The eunuch Columbus

By Steve Sailer
web posted June 1996

The world still noisily debates 1492: did Europe do more for America or to America? For a fresh perspective on the legacy of Columbus we could do worse than examine the life and curiously fleeting impact of the little remembered sailor who probably had a better claim than Columbus to being the greatest admiral of the 15th century: the Chinese eunuch Cheng Ho.

Cheng Ho's seven voyages (1405 - 1433) dwarfed Columbus' four in distance and grandeur. His 444 foot, nine-masted flagship far surpassed in length the Nina, the Pinta and the Santa Maria tethered end to end. Cheng's splendid flotillas of several hundred junks could safely venture the nearly 10,000 miles to Zanzibar off the southeast coast of Africa thanks to Chinese inventions like the compass, the rudder and watertight internal compartments.

As the Emperor's ambassador, Cheng established diplomatic relations with three dozen kingdoms around the China Sea and Indian Ocean. In contrast, Columbus made only tenuous contact with a single advanced culture, the Maya, and his relations with weaker tribes were hardly diplomatic.

Today's anti-imperialists should prefer the Grand Eunuch's kinder, gentler expeditions. While the Iberians were first probing West Africa for gold, slaves, and supply bases, Cheng's formidable fleet was touring East Africa, seeking not plunder but giraffes.

Contemporary opinion blames Columbus' seamen for ravaging the New World's natives with smallpox and bringing syphilis back to Europe. Fewer epidemics, however, followed the Chinese landfalls, since Cheng never left the Afro-Eurasian Old World. And we can be confident Cheng did not spread any exotic venereal diseases personally.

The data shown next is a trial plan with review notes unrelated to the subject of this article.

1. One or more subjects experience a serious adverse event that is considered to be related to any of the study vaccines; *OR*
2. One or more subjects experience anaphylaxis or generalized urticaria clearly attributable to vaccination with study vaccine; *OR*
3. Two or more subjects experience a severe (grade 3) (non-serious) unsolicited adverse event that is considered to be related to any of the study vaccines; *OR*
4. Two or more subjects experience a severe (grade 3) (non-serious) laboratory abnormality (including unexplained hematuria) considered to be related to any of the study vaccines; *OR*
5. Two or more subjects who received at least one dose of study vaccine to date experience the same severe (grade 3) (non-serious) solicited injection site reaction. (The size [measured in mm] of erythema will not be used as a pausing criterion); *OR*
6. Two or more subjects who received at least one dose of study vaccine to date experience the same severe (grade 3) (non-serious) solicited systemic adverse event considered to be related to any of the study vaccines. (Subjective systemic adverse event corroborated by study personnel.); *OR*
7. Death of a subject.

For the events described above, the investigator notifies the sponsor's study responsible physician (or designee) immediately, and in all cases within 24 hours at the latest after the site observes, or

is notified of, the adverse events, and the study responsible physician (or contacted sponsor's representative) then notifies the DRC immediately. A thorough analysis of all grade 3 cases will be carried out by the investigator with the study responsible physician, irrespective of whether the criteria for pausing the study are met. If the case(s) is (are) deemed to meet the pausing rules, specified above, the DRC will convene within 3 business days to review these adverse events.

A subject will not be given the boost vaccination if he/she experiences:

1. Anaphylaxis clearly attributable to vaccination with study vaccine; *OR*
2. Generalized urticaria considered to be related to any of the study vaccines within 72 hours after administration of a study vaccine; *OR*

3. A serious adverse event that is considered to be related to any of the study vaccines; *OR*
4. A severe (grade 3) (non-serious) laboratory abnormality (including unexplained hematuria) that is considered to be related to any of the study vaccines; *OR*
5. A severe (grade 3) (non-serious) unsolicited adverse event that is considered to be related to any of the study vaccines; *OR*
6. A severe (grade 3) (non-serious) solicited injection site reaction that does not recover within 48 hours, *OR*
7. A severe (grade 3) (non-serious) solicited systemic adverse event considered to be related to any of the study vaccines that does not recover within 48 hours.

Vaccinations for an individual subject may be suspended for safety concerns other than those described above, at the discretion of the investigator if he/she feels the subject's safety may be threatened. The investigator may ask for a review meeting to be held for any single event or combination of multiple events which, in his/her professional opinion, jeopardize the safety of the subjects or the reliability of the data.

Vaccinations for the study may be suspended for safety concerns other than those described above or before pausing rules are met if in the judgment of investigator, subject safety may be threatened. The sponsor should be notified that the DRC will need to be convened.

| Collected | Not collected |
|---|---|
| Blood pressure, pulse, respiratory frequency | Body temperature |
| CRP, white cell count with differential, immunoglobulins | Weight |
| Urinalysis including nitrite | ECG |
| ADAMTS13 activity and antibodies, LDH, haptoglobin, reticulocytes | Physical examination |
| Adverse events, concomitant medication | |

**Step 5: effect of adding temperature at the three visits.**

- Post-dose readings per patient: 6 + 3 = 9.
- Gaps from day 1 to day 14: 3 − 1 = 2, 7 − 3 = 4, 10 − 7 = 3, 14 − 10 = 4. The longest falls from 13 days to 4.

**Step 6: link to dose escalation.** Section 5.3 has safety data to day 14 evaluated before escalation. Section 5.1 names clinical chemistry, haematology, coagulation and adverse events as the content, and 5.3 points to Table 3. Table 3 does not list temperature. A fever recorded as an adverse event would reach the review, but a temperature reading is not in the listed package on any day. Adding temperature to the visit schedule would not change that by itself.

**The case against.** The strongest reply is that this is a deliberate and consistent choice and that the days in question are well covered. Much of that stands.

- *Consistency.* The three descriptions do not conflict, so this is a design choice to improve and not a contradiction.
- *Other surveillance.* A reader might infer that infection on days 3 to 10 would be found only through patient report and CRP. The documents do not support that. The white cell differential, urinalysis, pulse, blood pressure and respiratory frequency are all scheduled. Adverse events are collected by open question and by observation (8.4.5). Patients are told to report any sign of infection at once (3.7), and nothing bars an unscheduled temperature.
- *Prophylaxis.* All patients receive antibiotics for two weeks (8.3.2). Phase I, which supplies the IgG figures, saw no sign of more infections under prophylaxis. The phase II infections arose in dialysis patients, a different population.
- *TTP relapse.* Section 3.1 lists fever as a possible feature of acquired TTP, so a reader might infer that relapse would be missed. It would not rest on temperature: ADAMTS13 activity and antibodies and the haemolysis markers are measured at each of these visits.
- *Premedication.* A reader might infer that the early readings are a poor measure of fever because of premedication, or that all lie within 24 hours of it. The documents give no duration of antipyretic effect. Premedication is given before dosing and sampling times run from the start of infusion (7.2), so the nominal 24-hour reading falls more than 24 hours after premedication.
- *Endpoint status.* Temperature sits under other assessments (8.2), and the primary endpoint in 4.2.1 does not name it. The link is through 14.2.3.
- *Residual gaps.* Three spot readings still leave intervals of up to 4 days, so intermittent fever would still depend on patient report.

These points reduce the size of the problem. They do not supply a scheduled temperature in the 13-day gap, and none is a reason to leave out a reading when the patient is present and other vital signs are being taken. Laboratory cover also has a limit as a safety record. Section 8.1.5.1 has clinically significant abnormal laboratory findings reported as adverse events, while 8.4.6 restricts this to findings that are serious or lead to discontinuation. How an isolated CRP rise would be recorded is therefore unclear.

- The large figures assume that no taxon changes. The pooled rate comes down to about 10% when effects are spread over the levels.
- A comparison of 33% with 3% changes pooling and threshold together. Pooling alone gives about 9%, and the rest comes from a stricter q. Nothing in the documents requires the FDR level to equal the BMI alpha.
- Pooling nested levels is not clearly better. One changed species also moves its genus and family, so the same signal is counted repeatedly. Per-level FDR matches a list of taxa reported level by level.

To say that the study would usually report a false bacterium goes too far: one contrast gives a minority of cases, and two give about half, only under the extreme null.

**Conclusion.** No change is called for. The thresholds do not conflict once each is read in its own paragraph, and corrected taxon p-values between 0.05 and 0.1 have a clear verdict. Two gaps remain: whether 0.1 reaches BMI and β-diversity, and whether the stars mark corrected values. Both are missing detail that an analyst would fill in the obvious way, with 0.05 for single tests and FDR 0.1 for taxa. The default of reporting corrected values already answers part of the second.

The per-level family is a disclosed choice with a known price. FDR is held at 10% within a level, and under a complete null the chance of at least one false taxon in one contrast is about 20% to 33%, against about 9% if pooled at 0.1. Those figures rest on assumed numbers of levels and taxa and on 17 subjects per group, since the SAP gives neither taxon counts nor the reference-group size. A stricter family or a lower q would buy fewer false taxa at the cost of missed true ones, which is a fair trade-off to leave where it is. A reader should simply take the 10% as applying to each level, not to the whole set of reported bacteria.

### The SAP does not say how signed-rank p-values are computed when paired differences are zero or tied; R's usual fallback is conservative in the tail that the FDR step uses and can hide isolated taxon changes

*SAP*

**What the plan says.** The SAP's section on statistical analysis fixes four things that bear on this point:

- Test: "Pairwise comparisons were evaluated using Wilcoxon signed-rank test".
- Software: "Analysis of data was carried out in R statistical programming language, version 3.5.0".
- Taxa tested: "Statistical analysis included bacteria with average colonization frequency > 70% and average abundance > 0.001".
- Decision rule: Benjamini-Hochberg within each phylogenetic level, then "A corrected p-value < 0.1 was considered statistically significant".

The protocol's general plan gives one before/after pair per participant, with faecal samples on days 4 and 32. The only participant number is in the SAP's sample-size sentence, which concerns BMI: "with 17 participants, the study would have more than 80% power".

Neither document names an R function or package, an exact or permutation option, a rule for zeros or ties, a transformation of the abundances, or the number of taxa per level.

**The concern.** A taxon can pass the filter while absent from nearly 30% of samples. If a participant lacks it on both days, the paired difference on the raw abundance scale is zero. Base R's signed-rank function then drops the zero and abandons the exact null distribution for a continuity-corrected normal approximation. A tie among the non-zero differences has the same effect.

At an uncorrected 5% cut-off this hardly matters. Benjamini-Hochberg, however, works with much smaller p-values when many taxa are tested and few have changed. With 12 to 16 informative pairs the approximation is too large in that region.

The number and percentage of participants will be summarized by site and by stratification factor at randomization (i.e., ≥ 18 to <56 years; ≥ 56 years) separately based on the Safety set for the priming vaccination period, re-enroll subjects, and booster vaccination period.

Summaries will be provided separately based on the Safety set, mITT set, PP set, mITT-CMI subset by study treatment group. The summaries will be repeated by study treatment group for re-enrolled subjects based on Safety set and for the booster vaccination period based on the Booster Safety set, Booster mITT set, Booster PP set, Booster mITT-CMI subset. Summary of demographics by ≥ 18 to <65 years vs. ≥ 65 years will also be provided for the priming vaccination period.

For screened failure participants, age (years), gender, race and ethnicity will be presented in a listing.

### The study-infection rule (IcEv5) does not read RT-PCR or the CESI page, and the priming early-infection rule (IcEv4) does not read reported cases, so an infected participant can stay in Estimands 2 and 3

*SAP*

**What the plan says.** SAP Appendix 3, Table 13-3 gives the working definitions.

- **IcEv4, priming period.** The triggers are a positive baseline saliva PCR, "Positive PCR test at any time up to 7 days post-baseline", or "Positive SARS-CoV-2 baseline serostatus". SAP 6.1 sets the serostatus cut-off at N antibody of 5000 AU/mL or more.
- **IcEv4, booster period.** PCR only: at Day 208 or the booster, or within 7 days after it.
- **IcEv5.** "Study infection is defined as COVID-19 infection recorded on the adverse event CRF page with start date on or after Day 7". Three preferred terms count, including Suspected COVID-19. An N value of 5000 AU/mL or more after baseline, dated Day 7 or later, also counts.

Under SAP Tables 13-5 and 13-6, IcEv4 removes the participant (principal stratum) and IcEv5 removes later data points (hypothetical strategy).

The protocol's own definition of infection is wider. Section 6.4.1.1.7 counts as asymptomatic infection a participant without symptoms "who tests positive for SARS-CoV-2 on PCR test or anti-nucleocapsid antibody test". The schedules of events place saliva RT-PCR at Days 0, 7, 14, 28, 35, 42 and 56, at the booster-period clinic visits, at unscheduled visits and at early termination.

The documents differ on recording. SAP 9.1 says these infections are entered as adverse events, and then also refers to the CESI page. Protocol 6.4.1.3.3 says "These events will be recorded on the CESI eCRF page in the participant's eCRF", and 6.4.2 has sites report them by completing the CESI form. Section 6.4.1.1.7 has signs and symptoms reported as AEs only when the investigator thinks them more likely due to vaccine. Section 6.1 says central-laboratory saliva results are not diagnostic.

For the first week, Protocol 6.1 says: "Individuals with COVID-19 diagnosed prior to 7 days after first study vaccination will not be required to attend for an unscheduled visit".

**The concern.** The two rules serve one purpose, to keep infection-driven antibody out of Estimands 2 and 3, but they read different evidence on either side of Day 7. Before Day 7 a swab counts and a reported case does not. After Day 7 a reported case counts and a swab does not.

Modern multiculturalists should embrace Cheng. If China had been less committed to meritocracy and testing, he could have been an affirmative action quadruple threat: Ethnicity (probably Arab), Religion (Moslem), Sexual Orientation (or lack thereof) and Family Background (presumably poor -- few rich families would have asked of a son the sacrifice required to serve the Imperial Household without distraction from the Imperial Harem). Of more direct appeal to our professional multiculturalists, Cheng was not only sensitive to diversity, he subsidized it. In religiously divided Ceylon, for example, he erected a three sided monument with sacred carvings in Persian, Chinese and Tamil, seemingly like the Rosetta Stone. As historian Daniel Boorstin noted in The Discoverers, however, the three inscriptions differ radically in meaning. With the genial theological open-mindedness of a New York City mayoral candidate, each side praises only the god appropriate for that language -- Allah, Buddha or Vishnu -- and proclaims Cheng's lavish (but impartial) donations to the followers of each.

The motives of Columbus' harder-headed followers, the Conquistadors, were brutally direct: God, Gold, and Glory. To use today's favorite pejorative, they were driven by greed. They strike us as a sort of seagoing cross between Mike Milken and Mike Tyson. Their lusts seem innumerable: gold, spices, tobacco, chocolate and sugar; estates to steal, forests to fell, slaves to drive, concubines to bed and sons to sire; unwary wildlife to slaughter, virgin worlds to discover, immortal souls to save, and everlasting fame to win.